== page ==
Openness helps us add features we need, solve problems we encounter, learn new things from the work of others, and explore the frontiers as we interact with technologies that are increasingly defining our lives. If all the exciting sci-fi literature we read as kids is to be believed, we are indeed destined to collaborate with technology. In many ways, this driver isn’t the kind of openness that helps our hardware help us, but it certainly checks a lot of boxes for what we perceive to be “open”. how did we get here

It’s a well-known fact that big companies don’t open every single piece of code – they have to hide the DRM bits and the patent violations somewhere. Here much of the code that used to reside in the proprietary driver is now running on a different CPU and is as opaque as before. No driver relies as much on binary blob code as this one, and yet, semi-irically, it’s not that far off could technically be RYF certified. It’s just that the offending binary blobs are now “firmware” instead of “software”.

Photo of a Thinkpad X200 on a desk, display showing a GRUB menu with a cute picture of the GNU mascot in the background
Something is wrong if this is seen as more open than novena

The Free Software Foundation’s RYF (Respects Your Freedom) certification, while well-intentioned, has recently garnered a lot of attention for being counterproductive to their goals and the making of hardware more complex without need and even the Libreboot project lead says its principles leave a lot to be desired. We’ve implicitly taken RYF certification as a guide to openness, which we strive for, but the Novena laptop chose not to adhere to it, and it certainly is better off. We can learn a lot from RYF and it’s clear we need more help.

From here – what do we take as “open”? And who can help us keep track of what “open” is – specifically the kind of openness that moves us to a more utopian but realistic world where our relationship with technology is healthy and loving? A few guidelines and principles help us verify that we’re staying on track – and the world has changed so much that old ideas don’t always apply, just like with the cloud-hosted software gap that’s emerging difficult to solve.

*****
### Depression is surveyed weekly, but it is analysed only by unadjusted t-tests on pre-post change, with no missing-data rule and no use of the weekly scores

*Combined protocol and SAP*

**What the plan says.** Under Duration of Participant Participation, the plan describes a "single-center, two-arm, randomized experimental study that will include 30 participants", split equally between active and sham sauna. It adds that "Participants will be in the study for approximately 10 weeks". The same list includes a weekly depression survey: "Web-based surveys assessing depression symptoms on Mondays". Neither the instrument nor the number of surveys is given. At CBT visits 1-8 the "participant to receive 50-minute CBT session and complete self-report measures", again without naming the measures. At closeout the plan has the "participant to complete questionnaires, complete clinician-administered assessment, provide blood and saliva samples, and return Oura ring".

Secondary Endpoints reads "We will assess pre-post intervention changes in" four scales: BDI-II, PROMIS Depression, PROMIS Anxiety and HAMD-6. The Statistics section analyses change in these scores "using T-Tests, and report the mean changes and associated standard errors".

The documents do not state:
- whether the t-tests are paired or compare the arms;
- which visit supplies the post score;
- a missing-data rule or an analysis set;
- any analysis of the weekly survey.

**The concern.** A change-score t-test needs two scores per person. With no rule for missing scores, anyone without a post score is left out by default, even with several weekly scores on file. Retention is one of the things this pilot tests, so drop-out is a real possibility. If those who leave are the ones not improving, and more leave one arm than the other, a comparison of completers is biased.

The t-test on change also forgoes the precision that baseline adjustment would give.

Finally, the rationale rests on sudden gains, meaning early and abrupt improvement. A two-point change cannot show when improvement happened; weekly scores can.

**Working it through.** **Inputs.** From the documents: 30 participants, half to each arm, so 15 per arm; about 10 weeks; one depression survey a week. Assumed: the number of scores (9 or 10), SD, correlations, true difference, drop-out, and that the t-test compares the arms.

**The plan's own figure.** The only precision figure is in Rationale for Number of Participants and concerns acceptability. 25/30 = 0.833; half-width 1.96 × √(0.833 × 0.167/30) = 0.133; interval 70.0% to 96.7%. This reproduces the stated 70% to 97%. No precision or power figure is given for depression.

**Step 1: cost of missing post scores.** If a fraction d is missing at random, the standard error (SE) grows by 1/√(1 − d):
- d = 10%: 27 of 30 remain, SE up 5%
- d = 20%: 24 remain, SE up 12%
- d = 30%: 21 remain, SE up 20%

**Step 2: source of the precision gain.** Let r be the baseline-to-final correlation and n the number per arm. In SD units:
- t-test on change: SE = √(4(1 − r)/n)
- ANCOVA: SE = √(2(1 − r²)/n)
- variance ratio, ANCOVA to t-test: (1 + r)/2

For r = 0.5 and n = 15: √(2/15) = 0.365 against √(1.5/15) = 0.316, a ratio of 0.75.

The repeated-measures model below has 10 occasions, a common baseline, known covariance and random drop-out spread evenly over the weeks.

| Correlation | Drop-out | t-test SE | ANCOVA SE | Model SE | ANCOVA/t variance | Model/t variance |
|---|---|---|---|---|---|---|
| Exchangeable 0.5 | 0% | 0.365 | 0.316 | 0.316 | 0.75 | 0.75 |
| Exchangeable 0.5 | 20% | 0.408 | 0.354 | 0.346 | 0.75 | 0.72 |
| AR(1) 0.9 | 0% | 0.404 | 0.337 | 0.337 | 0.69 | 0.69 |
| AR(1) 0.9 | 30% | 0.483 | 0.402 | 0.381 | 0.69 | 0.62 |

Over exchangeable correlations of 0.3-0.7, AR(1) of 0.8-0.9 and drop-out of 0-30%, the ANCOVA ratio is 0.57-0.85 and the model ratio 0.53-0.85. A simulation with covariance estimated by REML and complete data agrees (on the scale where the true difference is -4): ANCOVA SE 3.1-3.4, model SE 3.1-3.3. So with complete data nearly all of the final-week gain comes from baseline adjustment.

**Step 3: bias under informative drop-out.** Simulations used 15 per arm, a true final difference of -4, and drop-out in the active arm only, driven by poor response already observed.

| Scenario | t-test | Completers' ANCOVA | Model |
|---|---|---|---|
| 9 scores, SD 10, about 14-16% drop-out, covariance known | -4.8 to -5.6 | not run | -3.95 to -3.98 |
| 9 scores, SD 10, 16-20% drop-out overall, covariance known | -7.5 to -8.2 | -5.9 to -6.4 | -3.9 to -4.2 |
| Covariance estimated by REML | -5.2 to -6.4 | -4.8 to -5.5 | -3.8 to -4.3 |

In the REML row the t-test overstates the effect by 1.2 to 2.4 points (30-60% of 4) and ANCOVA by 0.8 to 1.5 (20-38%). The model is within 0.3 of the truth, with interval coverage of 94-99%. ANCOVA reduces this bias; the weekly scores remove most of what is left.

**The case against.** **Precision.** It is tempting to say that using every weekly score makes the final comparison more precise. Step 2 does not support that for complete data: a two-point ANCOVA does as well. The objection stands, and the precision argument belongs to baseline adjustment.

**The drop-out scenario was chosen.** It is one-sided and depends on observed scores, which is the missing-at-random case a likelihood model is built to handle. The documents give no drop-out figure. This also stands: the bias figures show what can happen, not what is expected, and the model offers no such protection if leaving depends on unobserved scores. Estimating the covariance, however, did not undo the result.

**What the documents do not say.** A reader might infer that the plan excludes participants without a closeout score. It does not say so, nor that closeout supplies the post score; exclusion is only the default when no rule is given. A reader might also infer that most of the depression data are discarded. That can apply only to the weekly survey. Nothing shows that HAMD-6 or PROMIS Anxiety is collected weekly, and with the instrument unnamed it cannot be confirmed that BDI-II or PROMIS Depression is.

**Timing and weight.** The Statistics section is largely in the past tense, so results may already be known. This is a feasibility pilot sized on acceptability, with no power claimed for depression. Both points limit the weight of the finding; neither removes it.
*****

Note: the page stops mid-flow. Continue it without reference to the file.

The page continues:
But still, a lot more code has just been opened, and that’s a win on some fronts. At the same time, we won’t get where we want to be if other companies choose to follow suit, and as hackers we won’t achieve many of the groundbreaking things that you will achieve with open source tools in our hands. And if we’re not careful, we could mistake this for the kind of openness we all come here to learn from. So it’s a mixed bag.

As mentioned, this driver is for the RTX series 2000 and beyond. Legacy cards are still limited to either the proprietary driver or Nouveau – which has been crippled by NVIDIA in the past. Case in point: NVIDIA has in recent years reimplemented key functions like clock control in a way that can only be accessed via a signed firmware shim with a closed API that’s difficult to reverse engineer, and has been uncooperative ever since – demeaning the Nouveau -Project with no damage remedy in sight. Unlike AMD, which is helping to revise the code for the cards that were released before their open driver was dropped, this issue will remain.

From here, however, Nouveau will live on. Partly it will still be usable for older maps that aren’t going anywhere, and partly it seems to be able to help replace the above userspace libraries that remain closed-source. The official NVIDIA disclosure page says it’s not impossible that Nouveau’s efforts and NVIDIA’s open driver efforts could be merged into one, a victory for all, albeit a bit bittersweet.

You might not get a GPU to run this driver on anyway due to bottlenecks. However, we will recover from the scarcity and mining-induced frenzy, and prices will come down to the point where our systems will perform better – maybe not your MX150-equipped laptop, but certainly a whole lot of powerful systems, that we have left will build. NVIDIA isn’t where AMD and Intel are yet, but they’re getting there.

[Tux penguin image © Larry Ewing, coincidentally remixed using GIMP.]